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From 'living the American dream' to suspects: Here's what we know

Here’s what we know -– and don’t know -– about the pair of suspects who died in a shootout with police hours after killing 14 people and injuring 21.

How did a young couple go from appearing to be “living the American dream” to allegedly shooting up a social services center in San Bernardino, California? That’s the question authorities are working to answer after the pair killed 14 people and injured 21 others at an office holiday party, according to police.

Here’s what we know – and don’t know – about the suspects, Syed Rizwan Farook, 28, and his wife, Tashfeen Malik, 27, who died in a shootout with police hours after carrying out the massacre.

  • The couple left their six-month-old infant with Farook’s grandmother, saying they had a doctor’s appointment the morning of the shooting. Farook’s sister and her husband, Farhan Khan, have begun legal proceedings to adopt the couple’s orphaned infant.
  • They attempted to modify one semi-automatic weapon to be fully-automatic, which would have allowed the gun to shoot multiple bullets with just one pull of the trigger, but the effort failed, a senior law enforcement source told NBC News

RELATED: San Bernardino shooter was ‘bad person,’ not radical: Brother-in-law

Syed Rizwan Farook

  • Khan said Farook wasn’t political and gave no indication of radicalization. He was "a good religious person … just like normal anybody would be," he told NBC Nightly News anchor Lester Holt. Khan insisted his brother-in-law "was not radical."
  • Members of the two mosques Farook attended described him as as a mild-mannered and devout Muslim who came to prayers on his lunch break, telling NBC News that if he was radicalized, it wasn't at those mosques.
  • "We never saw him raise his voice. We never saw him curse at anyone, disrespect anyone. He was always a very nice guy, always very simple, very straightforward ... he had a lot of manners," Nzeem Ali, 23, told NBC News at Al Islamiyah in San Bernardino.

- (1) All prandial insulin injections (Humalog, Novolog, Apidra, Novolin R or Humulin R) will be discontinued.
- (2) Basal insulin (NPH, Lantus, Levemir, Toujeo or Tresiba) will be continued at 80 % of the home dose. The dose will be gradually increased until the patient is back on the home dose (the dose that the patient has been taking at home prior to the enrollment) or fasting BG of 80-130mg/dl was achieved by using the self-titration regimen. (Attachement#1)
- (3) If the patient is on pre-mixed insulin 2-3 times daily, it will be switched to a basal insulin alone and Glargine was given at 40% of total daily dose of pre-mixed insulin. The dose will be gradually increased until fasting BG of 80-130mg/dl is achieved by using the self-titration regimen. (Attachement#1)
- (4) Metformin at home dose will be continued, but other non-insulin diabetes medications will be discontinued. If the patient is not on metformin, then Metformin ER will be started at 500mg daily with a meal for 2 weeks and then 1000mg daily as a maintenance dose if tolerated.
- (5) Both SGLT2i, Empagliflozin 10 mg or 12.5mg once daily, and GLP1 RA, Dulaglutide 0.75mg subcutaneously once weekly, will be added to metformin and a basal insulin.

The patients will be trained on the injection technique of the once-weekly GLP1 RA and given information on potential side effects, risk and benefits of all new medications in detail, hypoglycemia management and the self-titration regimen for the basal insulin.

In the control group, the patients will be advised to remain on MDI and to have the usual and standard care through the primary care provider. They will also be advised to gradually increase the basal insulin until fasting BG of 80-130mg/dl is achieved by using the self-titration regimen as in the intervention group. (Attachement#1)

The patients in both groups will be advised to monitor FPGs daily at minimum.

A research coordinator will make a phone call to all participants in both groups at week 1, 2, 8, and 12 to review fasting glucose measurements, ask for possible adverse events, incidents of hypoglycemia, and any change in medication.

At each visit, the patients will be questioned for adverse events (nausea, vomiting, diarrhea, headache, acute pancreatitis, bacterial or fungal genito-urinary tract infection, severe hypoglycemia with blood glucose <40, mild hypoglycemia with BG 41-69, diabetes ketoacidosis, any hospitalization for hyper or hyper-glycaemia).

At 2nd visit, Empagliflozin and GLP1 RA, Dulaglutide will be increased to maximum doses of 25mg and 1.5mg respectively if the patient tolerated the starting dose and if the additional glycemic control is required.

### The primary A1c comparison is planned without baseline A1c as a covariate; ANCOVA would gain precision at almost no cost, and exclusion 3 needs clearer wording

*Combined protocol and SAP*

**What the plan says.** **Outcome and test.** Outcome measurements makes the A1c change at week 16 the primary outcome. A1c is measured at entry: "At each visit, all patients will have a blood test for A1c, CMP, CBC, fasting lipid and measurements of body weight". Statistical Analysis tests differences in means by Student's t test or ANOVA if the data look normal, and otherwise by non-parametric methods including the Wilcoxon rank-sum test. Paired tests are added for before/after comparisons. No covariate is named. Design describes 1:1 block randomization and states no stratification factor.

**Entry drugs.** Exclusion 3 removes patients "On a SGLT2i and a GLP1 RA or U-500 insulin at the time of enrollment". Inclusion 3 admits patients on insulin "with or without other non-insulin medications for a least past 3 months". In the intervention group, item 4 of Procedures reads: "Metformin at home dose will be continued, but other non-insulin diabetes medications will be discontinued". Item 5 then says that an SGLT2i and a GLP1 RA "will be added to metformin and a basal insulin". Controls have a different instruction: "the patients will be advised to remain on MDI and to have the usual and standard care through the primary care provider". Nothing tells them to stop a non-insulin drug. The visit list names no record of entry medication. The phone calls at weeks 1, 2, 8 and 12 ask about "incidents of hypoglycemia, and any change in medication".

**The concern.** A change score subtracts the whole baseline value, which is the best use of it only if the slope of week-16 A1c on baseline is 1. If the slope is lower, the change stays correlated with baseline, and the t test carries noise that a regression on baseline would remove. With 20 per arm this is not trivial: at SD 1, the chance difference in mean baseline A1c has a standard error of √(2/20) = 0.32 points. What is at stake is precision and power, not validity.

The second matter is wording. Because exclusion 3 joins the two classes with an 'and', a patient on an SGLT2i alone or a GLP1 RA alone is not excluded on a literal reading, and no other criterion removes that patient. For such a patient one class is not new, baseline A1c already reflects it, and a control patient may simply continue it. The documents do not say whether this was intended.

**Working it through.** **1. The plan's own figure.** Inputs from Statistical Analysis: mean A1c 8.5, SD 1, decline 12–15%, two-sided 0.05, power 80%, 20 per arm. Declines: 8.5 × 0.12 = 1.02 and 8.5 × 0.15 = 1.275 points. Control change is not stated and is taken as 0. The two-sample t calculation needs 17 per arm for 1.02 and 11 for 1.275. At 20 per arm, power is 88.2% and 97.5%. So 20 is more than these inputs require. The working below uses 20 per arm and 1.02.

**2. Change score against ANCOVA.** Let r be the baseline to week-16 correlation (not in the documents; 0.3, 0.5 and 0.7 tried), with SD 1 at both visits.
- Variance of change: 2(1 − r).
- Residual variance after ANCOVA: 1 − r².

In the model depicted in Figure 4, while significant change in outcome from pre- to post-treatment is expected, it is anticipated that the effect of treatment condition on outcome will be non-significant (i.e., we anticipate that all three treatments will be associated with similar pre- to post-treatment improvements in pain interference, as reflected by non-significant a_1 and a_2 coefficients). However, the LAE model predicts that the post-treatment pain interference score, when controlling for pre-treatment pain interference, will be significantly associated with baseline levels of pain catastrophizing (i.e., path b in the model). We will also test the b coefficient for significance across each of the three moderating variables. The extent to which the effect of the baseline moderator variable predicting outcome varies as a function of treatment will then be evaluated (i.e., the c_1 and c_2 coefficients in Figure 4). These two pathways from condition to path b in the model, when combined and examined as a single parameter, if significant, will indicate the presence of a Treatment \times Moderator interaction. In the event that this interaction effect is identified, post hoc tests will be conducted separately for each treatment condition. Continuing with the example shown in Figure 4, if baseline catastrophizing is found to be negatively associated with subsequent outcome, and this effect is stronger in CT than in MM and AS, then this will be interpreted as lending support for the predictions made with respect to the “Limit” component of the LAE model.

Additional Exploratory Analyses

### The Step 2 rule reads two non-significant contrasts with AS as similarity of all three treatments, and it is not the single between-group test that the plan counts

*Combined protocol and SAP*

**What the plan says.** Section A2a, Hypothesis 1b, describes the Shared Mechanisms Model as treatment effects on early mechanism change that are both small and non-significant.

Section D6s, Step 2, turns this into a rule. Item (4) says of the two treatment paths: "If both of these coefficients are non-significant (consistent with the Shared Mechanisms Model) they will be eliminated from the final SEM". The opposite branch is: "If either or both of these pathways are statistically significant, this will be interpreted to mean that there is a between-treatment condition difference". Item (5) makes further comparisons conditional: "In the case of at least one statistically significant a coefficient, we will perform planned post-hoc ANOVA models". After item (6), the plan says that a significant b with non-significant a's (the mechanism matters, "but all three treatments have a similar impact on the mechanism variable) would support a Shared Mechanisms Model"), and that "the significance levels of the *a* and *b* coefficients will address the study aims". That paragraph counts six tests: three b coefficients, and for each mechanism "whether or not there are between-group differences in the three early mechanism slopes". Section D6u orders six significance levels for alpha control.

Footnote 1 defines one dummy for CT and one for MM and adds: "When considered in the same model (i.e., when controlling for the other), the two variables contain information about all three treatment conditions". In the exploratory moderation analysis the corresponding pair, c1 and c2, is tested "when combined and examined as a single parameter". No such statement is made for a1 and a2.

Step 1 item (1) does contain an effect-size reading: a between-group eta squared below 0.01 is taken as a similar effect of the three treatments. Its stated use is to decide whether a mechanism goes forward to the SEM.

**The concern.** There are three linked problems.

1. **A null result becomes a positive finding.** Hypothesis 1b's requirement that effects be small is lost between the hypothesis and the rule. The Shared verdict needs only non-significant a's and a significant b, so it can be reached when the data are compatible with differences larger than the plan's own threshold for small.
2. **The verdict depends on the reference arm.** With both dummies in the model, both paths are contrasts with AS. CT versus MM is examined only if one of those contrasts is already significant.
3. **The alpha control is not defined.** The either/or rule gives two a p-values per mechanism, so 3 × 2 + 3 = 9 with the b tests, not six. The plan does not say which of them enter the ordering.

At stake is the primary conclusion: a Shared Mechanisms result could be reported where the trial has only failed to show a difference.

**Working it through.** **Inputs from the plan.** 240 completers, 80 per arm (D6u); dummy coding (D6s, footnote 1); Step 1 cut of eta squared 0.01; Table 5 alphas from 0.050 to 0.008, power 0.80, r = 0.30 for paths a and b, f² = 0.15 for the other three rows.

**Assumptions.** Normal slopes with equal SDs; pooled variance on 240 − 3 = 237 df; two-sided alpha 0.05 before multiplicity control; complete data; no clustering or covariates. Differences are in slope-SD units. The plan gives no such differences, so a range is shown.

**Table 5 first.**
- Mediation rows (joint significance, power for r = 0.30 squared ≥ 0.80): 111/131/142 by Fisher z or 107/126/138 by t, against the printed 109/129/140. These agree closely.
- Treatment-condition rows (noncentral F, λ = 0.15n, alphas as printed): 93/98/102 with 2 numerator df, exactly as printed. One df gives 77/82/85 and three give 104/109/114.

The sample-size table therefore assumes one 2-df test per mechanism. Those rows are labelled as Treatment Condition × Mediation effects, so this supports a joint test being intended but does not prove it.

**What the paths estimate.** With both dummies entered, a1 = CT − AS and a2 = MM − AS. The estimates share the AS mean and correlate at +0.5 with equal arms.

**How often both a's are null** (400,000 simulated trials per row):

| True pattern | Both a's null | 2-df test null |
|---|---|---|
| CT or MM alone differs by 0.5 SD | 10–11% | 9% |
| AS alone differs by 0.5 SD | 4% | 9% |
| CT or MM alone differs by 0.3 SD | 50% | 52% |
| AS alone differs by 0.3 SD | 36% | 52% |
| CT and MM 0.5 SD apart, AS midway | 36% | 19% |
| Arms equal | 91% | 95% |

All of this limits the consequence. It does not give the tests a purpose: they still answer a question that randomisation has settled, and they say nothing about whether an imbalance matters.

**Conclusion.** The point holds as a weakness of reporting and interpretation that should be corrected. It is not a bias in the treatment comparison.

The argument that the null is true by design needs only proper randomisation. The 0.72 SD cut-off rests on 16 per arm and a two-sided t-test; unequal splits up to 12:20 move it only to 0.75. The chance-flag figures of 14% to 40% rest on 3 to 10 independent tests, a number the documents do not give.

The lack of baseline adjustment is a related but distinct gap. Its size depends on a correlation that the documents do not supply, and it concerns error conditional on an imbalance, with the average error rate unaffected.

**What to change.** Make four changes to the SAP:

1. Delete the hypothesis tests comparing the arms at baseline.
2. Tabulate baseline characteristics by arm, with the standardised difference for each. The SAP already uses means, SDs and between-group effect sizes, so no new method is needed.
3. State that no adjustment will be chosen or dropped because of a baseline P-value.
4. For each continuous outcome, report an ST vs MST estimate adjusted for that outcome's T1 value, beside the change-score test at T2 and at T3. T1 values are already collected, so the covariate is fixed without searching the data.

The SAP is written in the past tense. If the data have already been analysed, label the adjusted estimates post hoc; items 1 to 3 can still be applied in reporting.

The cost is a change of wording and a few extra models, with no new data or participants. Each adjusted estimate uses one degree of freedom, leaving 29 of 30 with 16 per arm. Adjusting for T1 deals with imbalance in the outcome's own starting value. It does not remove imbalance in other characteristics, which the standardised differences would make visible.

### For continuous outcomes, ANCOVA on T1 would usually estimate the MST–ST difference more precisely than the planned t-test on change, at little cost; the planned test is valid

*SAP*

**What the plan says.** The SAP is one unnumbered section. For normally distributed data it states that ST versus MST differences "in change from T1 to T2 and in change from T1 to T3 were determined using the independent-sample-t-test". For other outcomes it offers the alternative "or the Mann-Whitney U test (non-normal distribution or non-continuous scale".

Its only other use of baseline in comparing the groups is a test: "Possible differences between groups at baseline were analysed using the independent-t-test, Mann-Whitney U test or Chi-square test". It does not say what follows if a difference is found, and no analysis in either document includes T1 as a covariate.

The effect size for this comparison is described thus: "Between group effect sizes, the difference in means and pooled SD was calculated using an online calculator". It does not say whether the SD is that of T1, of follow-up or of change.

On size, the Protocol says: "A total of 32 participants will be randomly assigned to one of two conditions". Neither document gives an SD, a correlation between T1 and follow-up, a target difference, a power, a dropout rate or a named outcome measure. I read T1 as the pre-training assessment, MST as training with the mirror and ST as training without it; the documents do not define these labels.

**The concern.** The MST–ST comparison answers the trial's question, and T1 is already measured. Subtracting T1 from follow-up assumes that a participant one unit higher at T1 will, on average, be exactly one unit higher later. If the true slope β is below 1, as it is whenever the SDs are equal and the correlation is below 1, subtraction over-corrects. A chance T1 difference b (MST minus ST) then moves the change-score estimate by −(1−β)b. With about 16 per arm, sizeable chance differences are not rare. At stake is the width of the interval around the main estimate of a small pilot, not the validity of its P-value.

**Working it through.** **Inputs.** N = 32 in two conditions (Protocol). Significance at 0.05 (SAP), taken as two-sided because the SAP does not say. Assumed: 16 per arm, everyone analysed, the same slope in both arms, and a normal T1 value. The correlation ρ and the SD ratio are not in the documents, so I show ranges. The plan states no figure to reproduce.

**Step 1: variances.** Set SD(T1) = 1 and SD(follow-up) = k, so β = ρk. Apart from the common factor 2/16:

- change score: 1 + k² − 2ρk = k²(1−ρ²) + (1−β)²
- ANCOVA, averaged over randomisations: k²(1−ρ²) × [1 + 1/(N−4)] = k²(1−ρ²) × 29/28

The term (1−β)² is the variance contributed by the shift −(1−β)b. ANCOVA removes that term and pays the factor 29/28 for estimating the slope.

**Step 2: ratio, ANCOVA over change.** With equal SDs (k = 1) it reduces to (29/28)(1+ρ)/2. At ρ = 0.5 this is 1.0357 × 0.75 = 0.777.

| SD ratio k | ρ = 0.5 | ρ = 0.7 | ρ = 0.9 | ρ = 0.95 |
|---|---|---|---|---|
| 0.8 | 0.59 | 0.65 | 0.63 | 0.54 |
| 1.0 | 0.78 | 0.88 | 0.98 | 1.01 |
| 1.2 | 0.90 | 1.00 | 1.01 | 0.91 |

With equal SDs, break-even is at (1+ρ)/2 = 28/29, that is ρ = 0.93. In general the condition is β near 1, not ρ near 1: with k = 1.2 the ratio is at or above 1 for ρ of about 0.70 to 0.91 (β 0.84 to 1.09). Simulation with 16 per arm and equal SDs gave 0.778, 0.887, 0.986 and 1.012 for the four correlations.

• Mustafa Kuko, the director of another mosque Farook attended, described him to NBC News as "very mild, very calm, very peaceful, very nice, very decent."
  • To their family, the couple appeared to be very normal: "Couches, TV, kitchen. I mean, you know, a play area, a treadmill to run,” Khan said in the interview. “He liked to work on cars. I mean, that was his hobby, to go buy a used car, work on it. He loved buying used Mustangs, fix it, and then sell it."
  • Coworker Patrick Baccari shared a cubicle with the suspected shooter and told the Los Angeles Times that Farook appeared to be "living the American dream."
  • Farook was born in Chicago, according to public records; he worked for the last five years as an environmental health specialist, police said.
  • He appears to have a number of dating profiles, where he sought out women. “I try to live as a good Muslim, looking for a girl who has the same outlook, wear hijab, but live the life to the fullest,” a user who appears to be Farook wrote on Arab Lounge, adding that he likes barbecues, children and snowboarding. 

Tashfeen Malik

  • Malik pledged allegiance to ISIS leader Abu Bakr al-Baghdadi just before the deadly attack, law enforcement sources told NBC News.
  • She was a Pakistani national, authorities have confirmed, but was living in Saudi Arabia until she married Farook. She entered the country on a fiancé K-1 Visa.
  • We don’t know what she looks like: No photo has been released to the public.  
  • Pakistani authorities are working with American officials to uncover any details about the suspected female accomplice in the shooting, but an official told NBC News that until they had "a picture, or an ID card number, or a passport number, we can't follow any leads."
  • She appears to have set up a baby registry on, requesting diapers and a handful of household products.